BOOKS: Persistence pays off for lawyer-turned-novelist Peggy Blair
The novel written by former Edmontonian Peggy Blair was rejected 156 times before she met bestselling Scottish writer Ian Rankin in a bar. They talked briefly about her predicament and then out of the blue, he told her to use his name to contact his literary agent – a bit of good fortune that resulted in Blair’s first novel, The Beggar’s Opera, being picked up by Penguin Canada, plus being sold in Germany, Holland and Norway. A graduate of the U of A Law Program, Blair now lives in Ottawa.
Q: Would you give us quick description of The Beggar’s Opera?
A: The Beggar’s Opera is a mystery-thriller set in Cuba. A small boy, who had been drugged and sexually assaulted, is pulled from the ocean. The evidence leads the Cuban police directly to a Canadian suspect, a police detective on vacation. The Canadian authorities send down a Canadian lawyer, Celia Jones, to investigate. But the main character is Inspector Ricardo Ramirez, the head of the Havana Major Crimes Unit. He’s dying of the same rare form of dementia that killed his grandmother: one of the symptoms is that he hallucinates the victims of his files. And so while he races to indict the Canadian within the 72 hours allowed by Cuban law, he is haunted by the dead child.
Q: Why did you choose Cuba as the setting?
A: I think Cuba is one of the most interesting places on the planet: charismatic dictator, a Communist country subject to a longstanding embargo and chronic shortages, and yet with a well-educated and literate citizenry. At the time when I set the story, the Internet and cell phones were illegal – I thought it would be interesting to imagine how the Cuban police could investigate a serious, politically charged crime in the midst of extreme shortages of even basic items like film and batteries.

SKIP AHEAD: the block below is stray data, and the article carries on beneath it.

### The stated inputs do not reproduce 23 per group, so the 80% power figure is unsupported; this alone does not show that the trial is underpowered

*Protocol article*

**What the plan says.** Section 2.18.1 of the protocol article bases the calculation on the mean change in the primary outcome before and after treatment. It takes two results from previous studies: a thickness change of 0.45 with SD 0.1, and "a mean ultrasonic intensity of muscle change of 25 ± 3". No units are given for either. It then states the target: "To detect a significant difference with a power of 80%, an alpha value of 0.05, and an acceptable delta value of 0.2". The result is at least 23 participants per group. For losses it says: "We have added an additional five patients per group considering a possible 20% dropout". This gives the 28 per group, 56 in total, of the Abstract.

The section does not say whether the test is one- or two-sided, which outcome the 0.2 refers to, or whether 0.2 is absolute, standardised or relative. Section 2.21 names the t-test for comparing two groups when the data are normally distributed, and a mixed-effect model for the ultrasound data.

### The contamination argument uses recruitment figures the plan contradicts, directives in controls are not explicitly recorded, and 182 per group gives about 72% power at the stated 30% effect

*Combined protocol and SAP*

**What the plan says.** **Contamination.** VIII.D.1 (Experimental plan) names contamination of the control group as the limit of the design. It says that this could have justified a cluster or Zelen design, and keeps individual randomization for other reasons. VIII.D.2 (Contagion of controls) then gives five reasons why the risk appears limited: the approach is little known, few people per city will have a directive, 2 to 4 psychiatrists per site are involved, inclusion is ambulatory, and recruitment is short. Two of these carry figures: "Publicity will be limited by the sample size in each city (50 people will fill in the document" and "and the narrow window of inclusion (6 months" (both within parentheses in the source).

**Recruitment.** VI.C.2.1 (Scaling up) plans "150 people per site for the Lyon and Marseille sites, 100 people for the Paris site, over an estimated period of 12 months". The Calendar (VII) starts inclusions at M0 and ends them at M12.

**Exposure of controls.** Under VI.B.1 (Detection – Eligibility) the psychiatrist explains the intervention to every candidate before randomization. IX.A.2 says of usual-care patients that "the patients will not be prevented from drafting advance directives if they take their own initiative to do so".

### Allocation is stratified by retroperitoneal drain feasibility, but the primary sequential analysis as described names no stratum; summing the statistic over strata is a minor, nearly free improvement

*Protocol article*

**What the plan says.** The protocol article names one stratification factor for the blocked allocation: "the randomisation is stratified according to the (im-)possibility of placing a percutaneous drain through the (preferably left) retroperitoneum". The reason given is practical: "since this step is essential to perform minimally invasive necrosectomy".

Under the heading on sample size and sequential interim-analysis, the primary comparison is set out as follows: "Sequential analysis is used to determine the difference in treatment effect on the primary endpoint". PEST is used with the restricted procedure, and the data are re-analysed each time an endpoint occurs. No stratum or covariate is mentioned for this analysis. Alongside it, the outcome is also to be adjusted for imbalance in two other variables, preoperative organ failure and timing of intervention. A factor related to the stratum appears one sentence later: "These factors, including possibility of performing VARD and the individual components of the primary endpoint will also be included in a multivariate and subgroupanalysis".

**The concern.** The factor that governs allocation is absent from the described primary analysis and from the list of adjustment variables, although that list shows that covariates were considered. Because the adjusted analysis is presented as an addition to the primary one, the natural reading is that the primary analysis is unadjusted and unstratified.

Q: You were a lawyer for such a long time, what drew you to writing?
A: I think I probably had the same arrogance that a lot of mystery readers have: I kept seeing the same type of book over and over again and thinking I could do better. But I’ve discovered writing isn’t easy. I have a lot of respect now for the authors like James Lee Burke who can keep turning out gems, year after year: he’s in his seventies now and keeps getting better.
Q: You studied law at the U of A and practiced in Edmonton for 10 years; how did your law experience help you in the writing of the book?
A: I couldn’t have written The Beggar’s Opera without my Edmonton experiences. When I was going to law school, I worked as a Special Constable with the RCMP, so that helped inform the character of Celia Jones (who had also worked with the RCMP before becoming a lawyer). As a lawyer, I defended some pretty serious charges including murder. And as a prosecutor, I worked closely with the police. There is no way I could have achieved the detail required without my criminal law experience.
Q: Most people would quit after 50 rejections, but you kept going after 156 – why?
A: I think there comes a time when it’s easier to keep going than it would be to give up. The rejections didn’t hurt much anymore and it doesn’t take that much effort to try a little harder. I stopped writing querying letters, though, and entered The Beggar’s Opera into several literary competitions, including the UK Crime Writers Association’s Debut Dagger Award. It got shortlisted and that’s when I finally got some traction. But I learned about persistence: the only way to guarantee failure is to quit.